This study has several limitations. Two workshops had relatively few participants, and the larger workshop had a low number of survey participants. Additionally, the focus of each workshop was different and included different approaches to teaching: some were more interactive and others were traditional presentations. Importantly, participants of the study are not necessarily representative of climate-skeptic forest landowners given two of the three workshops were promoted explicitly as discussions on climate change and one was a workshop for facilitators. The researchers also noted that an area’s current local weather and political events affect the way people perceive climate change. However, they did not consider these factors in their analysis. Another study in a different location or with different workshops may produce different results.
The authors recommend that presenters wishing to educate about climate change should adhere to the following seven guidelines:
1. Be clear about the objective. Provide information useful to managers so they can improve the resilience of ecosystems, without attempting to change their minds about climate change.
2. Increase participant engagement by using hands-on instruction and by giving people time to ask questions and discuss amongst themselves.
3. Listen carefully by restating participant questions to make sure you understood them, being mindful of statements that may reflect belief systems or scientific evidence and keeping an open mind.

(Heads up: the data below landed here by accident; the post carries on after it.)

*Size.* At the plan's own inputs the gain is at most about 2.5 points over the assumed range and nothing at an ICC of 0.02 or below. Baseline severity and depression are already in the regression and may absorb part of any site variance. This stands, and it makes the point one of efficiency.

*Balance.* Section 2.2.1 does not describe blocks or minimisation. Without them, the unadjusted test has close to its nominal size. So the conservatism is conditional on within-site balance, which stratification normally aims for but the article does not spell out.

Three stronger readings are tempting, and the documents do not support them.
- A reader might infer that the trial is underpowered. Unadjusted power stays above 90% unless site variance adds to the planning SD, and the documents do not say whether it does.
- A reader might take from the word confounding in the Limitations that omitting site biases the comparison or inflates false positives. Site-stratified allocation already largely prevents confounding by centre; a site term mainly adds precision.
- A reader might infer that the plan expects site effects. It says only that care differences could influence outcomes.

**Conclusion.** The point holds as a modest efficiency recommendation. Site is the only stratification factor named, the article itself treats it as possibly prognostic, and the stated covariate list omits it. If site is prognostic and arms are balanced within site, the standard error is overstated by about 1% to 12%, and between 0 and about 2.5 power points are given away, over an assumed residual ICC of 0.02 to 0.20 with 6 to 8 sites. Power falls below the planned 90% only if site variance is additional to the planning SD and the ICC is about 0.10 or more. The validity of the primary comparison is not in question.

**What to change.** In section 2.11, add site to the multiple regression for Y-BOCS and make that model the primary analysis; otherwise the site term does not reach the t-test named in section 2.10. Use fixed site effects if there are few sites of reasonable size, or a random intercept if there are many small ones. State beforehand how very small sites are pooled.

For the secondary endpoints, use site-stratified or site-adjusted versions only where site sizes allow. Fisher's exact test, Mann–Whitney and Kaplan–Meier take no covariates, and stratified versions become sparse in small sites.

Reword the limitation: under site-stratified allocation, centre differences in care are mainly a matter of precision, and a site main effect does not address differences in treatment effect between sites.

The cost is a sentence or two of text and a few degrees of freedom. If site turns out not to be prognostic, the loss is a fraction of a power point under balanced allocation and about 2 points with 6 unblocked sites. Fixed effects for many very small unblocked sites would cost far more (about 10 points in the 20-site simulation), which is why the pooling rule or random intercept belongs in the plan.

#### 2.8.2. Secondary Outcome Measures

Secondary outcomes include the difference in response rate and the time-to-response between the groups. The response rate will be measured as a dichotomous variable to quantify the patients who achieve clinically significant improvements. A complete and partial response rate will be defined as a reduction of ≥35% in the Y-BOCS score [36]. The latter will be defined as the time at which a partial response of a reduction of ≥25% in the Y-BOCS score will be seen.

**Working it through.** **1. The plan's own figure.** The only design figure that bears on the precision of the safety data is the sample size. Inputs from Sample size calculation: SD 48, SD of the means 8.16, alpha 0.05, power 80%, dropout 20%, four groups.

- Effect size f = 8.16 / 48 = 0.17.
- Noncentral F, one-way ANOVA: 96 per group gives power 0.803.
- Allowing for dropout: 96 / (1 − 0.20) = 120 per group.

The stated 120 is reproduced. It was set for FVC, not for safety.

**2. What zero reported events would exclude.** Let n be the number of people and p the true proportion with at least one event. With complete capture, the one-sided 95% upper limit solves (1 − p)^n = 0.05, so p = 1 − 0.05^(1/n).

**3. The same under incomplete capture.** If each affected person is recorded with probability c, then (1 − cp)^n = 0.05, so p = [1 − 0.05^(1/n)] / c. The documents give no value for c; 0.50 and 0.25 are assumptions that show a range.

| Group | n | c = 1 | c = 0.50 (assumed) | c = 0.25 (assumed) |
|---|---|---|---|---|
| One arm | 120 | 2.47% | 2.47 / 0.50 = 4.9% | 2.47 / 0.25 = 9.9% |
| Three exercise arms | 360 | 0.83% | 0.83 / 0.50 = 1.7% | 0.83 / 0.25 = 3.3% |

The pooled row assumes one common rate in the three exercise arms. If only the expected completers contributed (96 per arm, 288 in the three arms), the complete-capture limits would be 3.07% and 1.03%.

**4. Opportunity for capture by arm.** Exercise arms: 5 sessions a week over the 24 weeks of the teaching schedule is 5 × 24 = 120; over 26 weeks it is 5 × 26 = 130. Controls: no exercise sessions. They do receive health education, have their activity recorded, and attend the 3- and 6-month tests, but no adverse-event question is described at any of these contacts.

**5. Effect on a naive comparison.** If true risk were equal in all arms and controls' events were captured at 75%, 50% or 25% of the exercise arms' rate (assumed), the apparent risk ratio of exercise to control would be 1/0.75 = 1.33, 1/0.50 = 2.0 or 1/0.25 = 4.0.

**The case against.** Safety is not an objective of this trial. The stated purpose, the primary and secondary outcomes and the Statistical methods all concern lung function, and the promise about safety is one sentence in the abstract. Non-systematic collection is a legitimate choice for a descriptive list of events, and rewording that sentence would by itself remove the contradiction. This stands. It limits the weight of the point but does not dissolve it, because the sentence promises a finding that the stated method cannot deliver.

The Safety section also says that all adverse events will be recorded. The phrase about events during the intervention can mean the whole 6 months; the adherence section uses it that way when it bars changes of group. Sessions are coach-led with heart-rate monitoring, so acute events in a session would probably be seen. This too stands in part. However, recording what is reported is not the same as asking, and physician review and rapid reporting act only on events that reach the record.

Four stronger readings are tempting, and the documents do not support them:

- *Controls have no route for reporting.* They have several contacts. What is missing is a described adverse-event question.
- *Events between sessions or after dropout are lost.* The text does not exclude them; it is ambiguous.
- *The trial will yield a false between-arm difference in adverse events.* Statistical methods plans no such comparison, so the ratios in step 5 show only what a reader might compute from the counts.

4. Create relevant context by using local data from local researchers and provide information on the area’s relevant natural history.
5. Demonstrate you are learning too, and do not be afraid to say, “I don’t know” or “I have to do further research on that.”
6. Get comfortable with speaking about climate change in a neutral way.
7. Be a responsible conveyor of information. Use graphs and graphics, explain how research materials were developed and why hypotheses were accepted or rejected, share information sources, and avoid political commentary.
The Bottom Line
Researchers surveyed attendees from three forest management workshops to determine the factors that impact participants’ trust in presenters. They found that audiences were more likely to trust presenters when they: 1) appeared to have no personal gain from providing information, 2) backed their information with concrete sources, 3) avoided personal opinions, and 4) were honest about not knowing certain information. The authors recommend that educators be transparent about their objectives and their own levels of understanding. They also recommend that workshop facilitators design their workshops in ways that engage participants and allow for a safe exchange of questions, thoughts, and ideas.